Meanwhile, the Centers for Medicare & Medicaid Services’ billing rules for physicians differ from those for midlevel providers. And Medicare requires a physician’s signature for inpatient admissions and discharges.
Beyond that, medical staff bylaws may need to be adjusted as APNs assume responsibilities previously handled by physicians. In some hospitals, bylaws require a physician to co-sign notes written by APNs, Flores says. At Rusk, medical staff bylaws used to say that physicians could vote on hospital practices only if they were admitting a certain number of patients to the hospital each year. When the NP hospitalist model was adopted, most physicians would have lost their voting privileges because they no longer met that criterion.
“We rewrote our bylaws to allow physicians who are actively participating in committees — quality, infection prevention, peer review and so forth — to continue to have an active status and to be able to vote on our medical staff,” Oland says.
Meanwhile, physicians felt strongly that an NP hospitalist should not be a medical officer or director of a hospital department, and that was codified in the medical staff bylaws.
Sorting out oles, responsibilities and working relationships is another challenge that hospitals face as NPs and PAs take on hospitalist duties. In addition to scope-of-practice limits in some state statutes, medical staff bylaws sometimes require a physician to sign off on a midlevel hospitalist’s work. Hospitals with successful programs stress the importance of a sound onboarding program to make sure NPs and PAs are fully trained for the new roles they’ll be taking on.
In some cases, physician hospitalists are initially reluctant to trust NPs or PAs, which is particularly problematic if the physician is required to approve their work; but Cardin finds that, in time, physicians grow to appreciate the program.
“We have to be respectful of the physicians’ concerns, and their main concern is always, ‘I’m going to get sued,’” Cardin says. “What I find is that once they work with NPs and PAs, they love them, and the working relationship increases physician satisfaction.”
Executive Corner: How to Choose A Nurse Practitioner Hospitalist
Here are some tips from those with experience in choosing a nurse practitioner for a hospitalist program.
- Do not assume that an NP’s training program provided all the education needed to succeed as a hospitalist. “I always say that when you hatch doctors from their doctor box, they are pretty much ready to doctor the day that they hatch,” says Tracy Cardin, an acute care nurse practitioner at the University of Chicago Medical Center's Section of Hospital Medicine. “NPs are not like that — there’s a wide range in the rigor and vigor of graduate-level education.” Cardin, a member of the Society of Hospital Medicine, points out that many NPs have special training in, for example, family medicine or emergency medicine. There are a limited number of acute care training programs for NPs currently.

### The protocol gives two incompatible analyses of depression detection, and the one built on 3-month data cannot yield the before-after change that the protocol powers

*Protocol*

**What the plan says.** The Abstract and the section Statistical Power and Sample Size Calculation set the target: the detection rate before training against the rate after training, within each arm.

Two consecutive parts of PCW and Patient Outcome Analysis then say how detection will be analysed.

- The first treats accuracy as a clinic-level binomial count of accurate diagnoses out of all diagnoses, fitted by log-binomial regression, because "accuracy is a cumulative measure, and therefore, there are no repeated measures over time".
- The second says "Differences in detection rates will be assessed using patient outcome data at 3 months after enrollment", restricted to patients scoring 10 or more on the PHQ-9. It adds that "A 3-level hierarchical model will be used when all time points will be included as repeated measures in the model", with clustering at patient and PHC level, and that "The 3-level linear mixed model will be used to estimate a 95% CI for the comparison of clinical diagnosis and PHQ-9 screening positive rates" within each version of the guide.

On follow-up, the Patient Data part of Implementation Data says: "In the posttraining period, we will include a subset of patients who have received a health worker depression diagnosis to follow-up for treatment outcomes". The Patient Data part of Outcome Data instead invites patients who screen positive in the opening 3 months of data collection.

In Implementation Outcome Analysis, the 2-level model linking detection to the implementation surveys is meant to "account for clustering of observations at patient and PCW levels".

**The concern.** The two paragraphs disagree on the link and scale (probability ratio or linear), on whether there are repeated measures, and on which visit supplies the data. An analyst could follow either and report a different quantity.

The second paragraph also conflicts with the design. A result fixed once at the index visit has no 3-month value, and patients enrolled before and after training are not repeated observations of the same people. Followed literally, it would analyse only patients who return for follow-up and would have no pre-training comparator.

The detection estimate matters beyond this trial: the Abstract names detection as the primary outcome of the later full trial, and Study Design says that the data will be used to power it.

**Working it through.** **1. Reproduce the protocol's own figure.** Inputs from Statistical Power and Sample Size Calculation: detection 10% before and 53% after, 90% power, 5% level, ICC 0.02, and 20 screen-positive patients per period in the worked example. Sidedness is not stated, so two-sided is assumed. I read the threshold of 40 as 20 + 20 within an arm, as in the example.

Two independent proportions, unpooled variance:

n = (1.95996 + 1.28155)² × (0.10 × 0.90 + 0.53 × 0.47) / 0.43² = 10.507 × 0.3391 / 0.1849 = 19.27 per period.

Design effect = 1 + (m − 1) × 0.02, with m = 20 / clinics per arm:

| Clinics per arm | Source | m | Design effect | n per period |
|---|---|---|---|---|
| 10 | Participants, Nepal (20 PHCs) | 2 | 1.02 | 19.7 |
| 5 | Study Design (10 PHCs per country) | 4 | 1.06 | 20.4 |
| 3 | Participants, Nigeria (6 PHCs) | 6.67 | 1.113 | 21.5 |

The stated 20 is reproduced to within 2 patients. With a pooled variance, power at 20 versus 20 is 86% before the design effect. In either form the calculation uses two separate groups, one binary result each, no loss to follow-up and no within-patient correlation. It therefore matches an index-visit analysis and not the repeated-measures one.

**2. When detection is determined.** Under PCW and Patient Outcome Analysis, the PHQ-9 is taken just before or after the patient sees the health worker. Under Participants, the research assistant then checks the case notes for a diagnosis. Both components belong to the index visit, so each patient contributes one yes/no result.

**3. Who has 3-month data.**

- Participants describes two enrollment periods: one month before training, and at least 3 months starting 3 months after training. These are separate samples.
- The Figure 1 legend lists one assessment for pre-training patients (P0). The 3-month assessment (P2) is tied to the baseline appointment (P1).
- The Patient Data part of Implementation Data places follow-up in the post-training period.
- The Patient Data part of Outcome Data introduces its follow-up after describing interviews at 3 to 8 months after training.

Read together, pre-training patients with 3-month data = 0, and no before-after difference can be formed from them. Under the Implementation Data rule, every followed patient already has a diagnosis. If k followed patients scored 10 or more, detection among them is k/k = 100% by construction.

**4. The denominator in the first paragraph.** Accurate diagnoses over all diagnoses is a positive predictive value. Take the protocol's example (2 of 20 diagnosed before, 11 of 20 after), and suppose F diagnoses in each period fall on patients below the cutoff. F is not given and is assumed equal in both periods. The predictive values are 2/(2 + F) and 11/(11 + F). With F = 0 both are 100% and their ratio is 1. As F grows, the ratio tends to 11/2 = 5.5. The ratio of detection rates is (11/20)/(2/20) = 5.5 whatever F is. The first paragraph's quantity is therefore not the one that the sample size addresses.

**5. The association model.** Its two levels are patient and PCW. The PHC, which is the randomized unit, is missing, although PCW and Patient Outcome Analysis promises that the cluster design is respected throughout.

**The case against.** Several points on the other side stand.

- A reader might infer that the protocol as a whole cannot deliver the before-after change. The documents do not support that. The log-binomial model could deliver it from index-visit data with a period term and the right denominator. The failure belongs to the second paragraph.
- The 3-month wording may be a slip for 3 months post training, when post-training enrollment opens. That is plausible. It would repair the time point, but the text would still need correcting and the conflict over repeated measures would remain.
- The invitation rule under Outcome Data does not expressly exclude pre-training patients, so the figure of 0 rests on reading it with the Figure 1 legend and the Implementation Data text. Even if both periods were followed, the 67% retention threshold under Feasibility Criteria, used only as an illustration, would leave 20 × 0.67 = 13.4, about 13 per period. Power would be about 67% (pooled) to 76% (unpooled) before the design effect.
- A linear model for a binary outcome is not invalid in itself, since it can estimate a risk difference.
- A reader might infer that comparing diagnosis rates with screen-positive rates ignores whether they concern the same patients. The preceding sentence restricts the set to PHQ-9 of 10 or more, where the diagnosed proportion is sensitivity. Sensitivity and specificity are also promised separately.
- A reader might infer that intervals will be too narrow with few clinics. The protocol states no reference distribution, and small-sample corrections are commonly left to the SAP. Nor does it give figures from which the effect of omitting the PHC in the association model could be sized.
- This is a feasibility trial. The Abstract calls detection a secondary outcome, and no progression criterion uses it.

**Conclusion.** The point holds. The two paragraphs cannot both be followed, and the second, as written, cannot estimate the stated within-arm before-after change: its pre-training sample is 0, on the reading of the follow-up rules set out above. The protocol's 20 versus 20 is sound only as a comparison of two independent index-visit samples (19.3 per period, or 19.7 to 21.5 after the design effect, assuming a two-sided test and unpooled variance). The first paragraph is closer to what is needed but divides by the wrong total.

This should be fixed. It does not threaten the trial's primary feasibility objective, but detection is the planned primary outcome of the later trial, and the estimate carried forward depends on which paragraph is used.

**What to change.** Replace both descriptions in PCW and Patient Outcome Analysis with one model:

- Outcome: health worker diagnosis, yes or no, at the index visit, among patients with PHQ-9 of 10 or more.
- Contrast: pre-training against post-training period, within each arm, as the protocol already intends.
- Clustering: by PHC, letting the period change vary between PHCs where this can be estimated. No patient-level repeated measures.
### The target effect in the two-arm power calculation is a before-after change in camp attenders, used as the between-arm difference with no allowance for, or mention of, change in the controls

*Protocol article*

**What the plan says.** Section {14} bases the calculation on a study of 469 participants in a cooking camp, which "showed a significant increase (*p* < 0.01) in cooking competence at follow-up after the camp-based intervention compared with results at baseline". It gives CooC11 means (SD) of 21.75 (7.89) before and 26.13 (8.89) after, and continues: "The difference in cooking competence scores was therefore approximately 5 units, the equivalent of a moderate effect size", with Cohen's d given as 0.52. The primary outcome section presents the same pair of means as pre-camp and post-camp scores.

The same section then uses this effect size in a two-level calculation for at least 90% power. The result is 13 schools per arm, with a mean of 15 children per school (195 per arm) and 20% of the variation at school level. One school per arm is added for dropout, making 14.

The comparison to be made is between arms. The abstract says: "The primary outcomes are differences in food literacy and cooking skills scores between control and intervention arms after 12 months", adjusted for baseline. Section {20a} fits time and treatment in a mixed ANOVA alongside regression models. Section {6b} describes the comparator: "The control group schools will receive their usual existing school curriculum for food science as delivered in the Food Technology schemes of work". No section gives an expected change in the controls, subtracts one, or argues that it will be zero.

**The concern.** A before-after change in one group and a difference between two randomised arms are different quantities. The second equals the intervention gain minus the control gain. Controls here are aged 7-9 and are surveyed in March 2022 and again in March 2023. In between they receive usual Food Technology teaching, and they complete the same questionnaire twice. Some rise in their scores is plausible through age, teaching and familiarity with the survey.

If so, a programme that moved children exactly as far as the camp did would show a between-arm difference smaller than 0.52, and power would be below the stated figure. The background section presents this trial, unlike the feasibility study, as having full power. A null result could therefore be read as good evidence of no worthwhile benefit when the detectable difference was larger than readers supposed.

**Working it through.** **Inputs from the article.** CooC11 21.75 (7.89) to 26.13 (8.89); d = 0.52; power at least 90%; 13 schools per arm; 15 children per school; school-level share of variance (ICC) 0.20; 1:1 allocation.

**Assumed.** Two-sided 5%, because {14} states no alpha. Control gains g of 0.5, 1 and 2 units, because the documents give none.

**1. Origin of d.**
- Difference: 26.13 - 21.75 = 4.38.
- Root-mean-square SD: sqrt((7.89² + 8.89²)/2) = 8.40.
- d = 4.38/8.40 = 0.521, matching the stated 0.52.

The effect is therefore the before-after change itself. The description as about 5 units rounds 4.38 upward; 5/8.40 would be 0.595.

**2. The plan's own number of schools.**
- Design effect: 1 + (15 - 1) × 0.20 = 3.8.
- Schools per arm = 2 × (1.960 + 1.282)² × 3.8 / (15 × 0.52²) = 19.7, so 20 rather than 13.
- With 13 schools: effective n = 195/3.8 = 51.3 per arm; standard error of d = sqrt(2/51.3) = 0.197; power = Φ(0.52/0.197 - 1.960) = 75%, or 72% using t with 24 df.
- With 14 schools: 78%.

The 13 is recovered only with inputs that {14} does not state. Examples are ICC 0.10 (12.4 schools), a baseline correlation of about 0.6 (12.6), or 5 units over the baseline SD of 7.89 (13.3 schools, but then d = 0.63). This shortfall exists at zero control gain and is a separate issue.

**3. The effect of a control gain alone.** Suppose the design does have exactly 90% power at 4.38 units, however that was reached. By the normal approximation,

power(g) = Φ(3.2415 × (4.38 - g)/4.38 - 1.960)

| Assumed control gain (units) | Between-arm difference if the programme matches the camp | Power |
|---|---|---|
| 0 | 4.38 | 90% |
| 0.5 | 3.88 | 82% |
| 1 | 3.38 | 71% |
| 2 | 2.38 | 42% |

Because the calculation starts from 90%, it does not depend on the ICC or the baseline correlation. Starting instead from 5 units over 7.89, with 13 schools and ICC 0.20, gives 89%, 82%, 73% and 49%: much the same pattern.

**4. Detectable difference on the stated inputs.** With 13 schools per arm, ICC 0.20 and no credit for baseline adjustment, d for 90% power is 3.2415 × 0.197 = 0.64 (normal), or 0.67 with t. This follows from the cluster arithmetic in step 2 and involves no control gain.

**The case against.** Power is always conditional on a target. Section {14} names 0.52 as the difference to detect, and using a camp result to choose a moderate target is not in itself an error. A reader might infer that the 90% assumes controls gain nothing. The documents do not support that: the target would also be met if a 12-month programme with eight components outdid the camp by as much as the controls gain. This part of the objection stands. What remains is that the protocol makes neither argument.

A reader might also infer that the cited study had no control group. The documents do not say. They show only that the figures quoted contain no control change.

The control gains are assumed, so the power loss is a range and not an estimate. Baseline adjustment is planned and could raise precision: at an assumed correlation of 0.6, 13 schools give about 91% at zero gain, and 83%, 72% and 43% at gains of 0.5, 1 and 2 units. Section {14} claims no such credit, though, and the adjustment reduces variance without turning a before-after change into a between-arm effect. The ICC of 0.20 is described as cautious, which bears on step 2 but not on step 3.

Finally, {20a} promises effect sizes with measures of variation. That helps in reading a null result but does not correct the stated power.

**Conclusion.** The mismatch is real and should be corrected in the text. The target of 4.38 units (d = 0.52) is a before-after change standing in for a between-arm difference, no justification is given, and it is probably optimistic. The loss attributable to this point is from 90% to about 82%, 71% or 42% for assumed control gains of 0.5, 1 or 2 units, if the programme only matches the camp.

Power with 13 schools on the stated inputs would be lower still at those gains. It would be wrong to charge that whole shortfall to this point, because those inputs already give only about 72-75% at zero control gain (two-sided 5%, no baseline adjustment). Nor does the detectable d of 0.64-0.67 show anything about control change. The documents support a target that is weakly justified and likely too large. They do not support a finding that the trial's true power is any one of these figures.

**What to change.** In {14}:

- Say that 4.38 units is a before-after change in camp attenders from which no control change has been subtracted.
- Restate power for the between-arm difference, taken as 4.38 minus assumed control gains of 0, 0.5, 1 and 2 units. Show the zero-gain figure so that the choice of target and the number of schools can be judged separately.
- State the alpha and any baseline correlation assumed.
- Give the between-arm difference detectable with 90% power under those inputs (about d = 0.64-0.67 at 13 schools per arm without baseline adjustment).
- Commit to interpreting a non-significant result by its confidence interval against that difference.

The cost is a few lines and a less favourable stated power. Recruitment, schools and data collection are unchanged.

- Look for inpatient experience. “People who have been NPs for 20 years but have been working in a clinic setting are less likely to be good candidates,” says Charisse Oland, CEO of Rusk County Memorial Hospital in Ladysmith, Wis. On the other hand, an NP who worked as an intensive care unit or medical-surgical nurse before pursuing NP training may adapt easily to the hospitalist role.
- Use an extensive onboarding process, if possible. At Rusk, which has an average daily census of six to eight patients, all new hospitalists go to a weeklong “hospitalist boot camp” and/or shadow another NP hospitalist at another critical access hospital for a week, complete a competency assessment and have mentoring time with the collaborating physician. Hospital Care Group, which provides hospitalists through contracts with 10 hospitals in Ohio and Indiana, typically places NPs in night and weekend shifts while physicians fill the weekday shifts. Nurse practitioners usually spend up to two months in orientation before they begin practicing, says CEO Mark Drapala. “They will round with our nurse practitioners at night for usually four to six weeks, and then they usually will do two weeks of rounding with the physician at that hospital during the day, just to get comfortable with how the physician practices,” he says. “That is because most NP programs provide very limited inpatient training.” Cardin, who practices in a busy tertiary care setting, says administrators should expect an even longer period for inexperienced NP hospitalists to become fully acclimated. “If you look at the most successful programs, they have a very vigorous onboarding structure to get people up to speed,” she says. “They have mechanisms for ensuring that people are adequately prepared — it’s a nine-month onboarding, not two weeks.”